No, ExxonMobil's Partnership With Rosneft Does Not "Feel Weird"

Michael Teague  |

Given the rather unexpected return of Cold War-era enmity that has resulted from events just west of the Russia-Ukraine border in recent months, it is perhaps not surprising to notice the uptick of McNationalism that has entered much of the discourse in the Western, and especially US, press.

Most often, this has taken the form of commentary and analysis that dwells on either the unconscionable nature or political untenability of ExxonMobil’s (XOM) hard-earned deal with Russian oil giant Rosneft. Their joint venture to search for crude in the daunting waters of the Arctic Circle held by Russia is a venture that has been the basis for ever-deepening ties between the two entities.

Critics and skeptics of the deal cite the fact that Rosneft, being a state-owned company, is for all intents and purposes synonymous with the Kremlin. Given the Kremlin’s widely assumed role in the “takeover” of Crimea (for which Crimean citizens overwhelmingly and democratically voted) and now other Eastern Ukrainian cities, as well as the potential consequences of those actions for US interests, one could almost get the impression that ExxonMobil is nothing less than a traitor to its country.

And then there are the numerous times that former Exxon Chief Lee Raymond has been quoted recently via Steve Coll’s excellent book on the company as having once said “I’m not a US company, and I don’t make decisions based on what’s good for the US.”

It is indeed a rather outrageous thing for the CEO of the third-largest publicly traded company in the US (and the world) to say, especially given what Coll’s book reveals about the numerous occasions in which Exxon has in fact used the US government to further its own interests. But this recent spate of outrage rings fairly hollow, if for nothing else but the fact that the US government itself has been extremely reluctant to make good on any of its otherwise loud threats to impose sanctions on the Putin clique, much less entire sectors of the Russian economy that are most likely controlled by members of that clique.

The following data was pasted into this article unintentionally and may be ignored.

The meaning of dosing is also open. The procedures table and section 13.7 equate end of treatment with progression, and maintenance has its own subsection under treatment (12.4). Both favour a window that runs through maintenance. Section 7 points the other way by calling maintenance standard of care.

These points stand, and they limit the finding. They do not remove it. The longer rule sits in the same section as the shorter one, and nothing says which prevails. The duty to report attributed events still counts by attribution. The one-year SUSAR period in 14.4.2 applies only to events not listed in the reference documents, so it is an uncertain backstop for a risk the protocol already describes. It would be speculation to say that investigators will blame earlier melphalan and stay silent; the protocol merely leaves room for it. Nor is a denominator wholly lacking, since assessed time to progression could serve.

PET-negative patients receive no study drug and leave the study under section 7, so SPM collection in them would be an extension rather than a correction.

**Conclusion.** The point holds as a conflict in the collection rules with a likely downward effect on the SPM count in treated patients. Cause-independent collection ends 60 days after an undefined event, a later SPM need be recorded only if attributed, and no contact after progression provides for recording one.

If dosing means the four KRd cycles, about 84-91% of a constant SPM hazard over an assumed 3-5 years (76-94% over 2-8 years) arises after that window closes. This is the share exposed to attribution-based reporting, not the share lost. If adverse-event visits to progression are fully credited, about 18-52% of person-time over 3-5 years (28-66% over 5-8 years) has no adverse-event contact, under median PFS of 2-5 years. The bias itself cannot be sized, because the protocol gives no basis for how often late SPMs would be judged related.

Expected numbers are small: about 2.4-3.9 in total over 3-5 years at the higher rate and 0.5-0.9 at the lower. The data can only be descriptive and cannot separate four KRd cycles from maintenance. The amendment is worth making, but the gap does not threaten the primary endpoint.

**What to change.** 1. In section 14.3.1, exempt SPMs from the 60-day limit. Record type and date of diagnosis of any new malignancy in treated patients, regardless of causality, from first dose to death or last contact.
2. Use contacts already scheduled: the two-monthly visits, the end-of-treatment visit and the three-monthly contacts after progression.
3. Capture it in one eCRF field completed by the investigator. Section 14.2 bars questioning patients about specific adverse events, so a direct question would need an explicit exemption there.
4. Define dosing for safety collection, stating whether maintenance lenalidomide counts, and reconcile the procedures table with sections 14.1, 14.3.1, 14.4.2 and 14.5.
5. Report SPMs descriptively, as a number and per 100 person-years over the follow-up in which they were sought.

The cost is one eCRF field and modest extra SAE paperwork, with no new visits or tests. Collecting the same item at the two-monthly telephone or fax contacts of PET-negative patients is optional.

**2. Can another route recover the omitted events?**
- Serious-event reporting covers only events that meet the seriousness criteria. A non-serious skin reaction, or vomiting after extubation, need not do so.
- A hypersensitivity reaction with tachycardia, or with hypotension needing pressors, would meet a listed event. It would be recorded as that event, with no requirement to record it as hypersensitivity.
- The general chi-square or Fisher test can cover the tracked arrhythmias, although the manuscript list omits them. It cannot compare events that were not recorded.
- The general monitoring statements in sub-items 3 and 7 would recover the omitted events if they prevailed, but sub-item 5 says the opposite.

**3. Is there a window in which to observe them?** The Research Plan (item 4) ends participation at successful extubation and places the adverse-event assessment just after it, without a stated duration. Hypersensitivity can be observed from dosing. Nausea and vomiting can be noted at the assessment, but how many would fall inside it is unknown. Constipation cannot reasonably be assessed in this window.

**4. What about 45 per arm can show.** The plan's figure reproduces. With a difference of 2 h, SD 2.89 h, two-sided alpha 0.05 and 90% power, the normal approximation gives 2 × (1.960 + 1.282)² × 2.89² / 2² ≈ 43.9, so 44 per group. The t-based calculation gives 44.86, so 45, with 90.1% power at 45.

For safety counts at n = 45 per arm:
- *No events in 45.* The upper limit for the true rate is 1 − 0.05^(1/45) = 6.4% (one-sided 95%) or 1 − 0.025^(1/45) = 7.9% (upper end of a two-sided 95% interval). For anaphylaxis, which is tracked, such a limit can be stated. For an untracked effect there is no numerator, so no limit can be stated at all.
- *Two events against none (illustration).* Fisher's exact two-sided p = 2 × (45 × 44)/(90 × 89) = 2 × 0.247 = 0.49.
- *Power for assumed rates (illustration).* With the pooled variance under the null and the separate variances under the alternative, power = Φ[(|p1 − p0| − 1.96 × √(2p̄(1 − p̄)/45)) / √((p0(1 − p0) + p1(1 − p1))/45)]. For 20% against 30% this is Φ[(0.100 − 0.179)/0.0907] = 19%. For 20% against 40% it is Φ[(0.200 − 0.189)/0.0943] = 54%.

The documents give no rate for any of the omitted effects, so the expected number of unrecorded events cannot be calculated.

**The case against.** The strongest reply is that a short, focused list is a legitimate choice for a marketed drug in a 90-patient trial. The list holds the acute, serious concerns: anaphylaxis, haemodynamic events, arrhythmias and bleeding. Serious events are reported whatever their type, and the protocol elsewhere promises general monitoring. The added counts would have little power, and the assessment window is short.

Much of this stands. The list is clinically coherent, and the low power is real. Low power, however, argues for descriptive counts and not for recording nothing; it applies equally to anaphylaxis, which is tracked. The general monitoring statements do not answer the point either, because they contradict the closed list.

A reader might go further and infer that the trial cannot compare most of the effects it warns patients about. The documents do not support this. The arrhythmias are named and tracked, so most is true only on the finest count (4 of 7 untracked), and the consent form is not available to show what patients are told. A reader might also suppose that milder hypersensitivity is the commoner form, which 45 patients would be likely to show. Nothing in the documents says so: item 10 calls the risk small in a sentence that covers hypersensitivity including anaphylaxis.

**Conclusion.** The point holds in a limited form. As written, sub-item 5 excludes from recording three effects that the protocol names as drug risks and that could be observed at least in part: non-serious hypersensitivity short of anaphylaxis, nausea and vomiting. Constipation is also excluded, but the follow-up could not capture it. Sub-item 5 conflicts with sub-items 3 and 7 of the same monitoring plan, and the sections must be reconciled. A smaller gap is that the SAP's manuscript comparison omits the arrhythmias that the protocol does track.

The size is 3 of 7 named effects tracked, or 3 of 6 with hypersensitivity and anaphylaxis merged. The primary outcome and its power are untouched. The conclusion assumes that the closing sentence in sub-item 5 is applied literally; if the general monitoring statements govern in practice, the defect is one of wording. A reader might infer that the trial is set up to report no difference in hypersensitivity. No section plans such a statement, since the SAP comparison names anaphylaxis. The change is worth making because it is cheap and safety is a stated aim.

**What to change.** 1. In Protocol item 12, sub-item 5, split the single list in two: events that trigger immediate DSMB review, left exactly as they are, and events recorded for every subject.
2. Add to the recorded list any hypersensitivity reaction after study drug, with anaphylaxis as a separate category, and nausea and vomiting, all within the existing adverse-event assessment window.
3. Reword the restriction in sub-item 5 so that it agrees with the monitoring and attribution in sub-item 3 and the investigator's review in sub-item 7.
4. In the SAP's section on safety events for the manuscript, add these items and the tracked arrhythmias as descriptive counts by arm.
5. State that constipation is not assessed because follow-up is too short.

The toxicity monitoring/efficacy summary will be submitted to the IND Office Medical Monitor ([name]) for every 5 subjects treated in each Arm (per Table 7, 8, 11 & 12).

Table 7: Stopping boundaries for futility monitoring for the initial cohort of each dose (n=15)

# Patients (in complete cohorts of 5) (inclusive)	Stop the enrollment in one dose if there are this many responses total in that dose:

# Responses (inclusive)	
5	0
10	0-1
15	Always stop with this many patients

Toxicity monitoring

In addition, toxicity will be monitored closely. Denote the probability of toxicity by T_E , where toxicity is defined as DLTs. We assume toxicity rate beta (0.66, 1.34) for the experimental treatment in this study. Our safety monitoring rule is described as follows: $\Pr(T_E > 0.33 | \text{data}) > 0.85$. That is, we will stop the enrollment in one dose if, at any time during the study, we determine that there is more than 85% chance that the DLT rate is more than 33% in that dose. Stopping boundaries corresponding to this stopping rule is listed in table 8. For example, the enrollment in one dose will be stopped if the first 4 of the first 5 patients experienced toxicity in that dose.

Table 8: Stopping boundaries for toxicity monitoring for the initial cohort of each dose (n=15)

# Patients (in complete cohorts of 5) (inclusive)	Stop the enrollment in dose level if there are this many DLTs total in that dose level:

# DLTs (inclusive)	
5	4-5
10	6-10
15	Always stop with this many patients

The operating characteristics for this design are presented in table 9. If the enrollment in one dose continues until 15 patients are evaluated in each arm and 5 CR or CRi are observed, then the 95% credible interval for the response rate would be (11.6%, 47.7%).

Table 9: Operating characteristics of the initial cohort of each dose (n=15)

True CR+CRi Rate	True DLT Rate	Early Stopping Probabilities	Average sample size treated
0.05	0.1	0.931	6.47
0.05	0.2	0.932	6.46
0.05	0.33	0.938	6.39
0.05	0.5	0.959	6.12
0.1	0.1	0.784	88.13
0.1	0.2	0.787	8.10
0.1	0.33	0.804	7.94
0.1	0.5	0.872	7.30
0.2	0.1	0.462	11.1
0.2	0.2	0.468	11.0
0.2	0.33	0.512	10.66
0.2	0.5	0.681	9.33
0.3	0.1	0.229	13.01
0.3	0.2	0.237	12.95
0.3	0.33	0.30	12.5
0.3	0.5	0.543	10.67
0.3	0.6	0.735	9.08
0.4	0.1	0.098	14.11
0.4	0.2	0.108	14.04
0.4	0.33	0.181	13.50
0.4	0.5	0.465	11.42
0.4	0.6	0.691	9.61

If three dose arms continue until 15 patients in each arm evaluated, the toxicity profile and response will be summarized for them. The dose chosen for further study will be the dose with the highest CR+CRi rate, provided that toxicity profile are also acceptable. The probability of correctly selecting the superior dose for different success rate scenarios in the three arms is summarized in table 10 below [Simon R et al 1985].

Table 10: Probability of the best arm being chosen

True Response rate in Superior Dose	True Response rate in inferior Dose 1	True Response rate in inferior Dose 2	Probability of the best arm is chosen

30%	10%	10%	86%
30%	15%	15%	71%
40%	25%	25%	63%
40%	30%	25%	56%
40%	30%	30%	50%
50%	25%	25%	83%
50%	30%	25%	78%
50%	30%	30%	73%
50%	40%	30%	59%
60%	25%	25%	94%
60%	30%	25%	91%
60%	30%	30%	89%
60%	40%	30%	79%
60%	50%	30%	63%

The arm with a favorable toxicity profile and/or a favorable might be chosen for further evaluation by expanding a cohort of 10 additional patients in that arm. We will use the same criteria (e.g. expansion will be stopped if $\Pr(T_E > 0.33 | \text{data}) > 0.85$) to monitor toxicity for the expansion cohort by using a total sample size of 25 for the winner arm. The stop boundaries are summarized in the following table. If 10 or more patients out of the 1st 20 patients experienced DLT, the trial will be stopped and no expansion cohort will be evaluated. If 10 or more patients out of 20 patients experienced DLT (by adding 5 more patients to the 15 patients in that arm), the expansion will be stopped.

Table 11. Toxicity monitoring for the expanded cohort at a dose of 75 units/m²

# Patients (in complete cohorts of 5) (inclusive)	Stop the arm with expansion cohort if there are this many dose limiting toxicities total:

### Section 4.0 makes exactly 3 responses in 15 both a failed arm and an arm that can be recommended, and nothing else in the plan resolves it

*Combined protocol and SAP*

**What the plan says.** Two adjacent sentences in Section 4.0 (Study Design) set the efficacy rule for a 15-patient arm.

Be that as it may, there is likely not much, short of a very unlikely all-out war, that can put the breaks on the Exxon/Rosneft partnership. A brief summary of the deal itself, the impetus behind it, the investment that has already been committed, and the historically unprecedented scope of the exploratory efforts it has and continues to set in motion, should provide a fairly clear explanation as to why.

Territorial disputes aside, Russia sits on 43 of the 61 Arctic fields that are thought to contain significant reserves of fossil fuels. Taken together, the 61 fields are thought to contain up to one fifth of the world’s undiscovered and recoverable oil deposits.

In August of 2011, after years of struggling to find the same foothold in Russia that its other major-integrated competitors had seemed to be enjoying at its expense, ExxonMobil emerged with the game-changer for which it had been toiling since the latter days of Lee Raymond in the form on an agreement signed with Rosneft for a $3.2 billion investment in Arctic exploration, covering three blocks in the Kara Sea as well as two deepwater blocks in the Black Sea.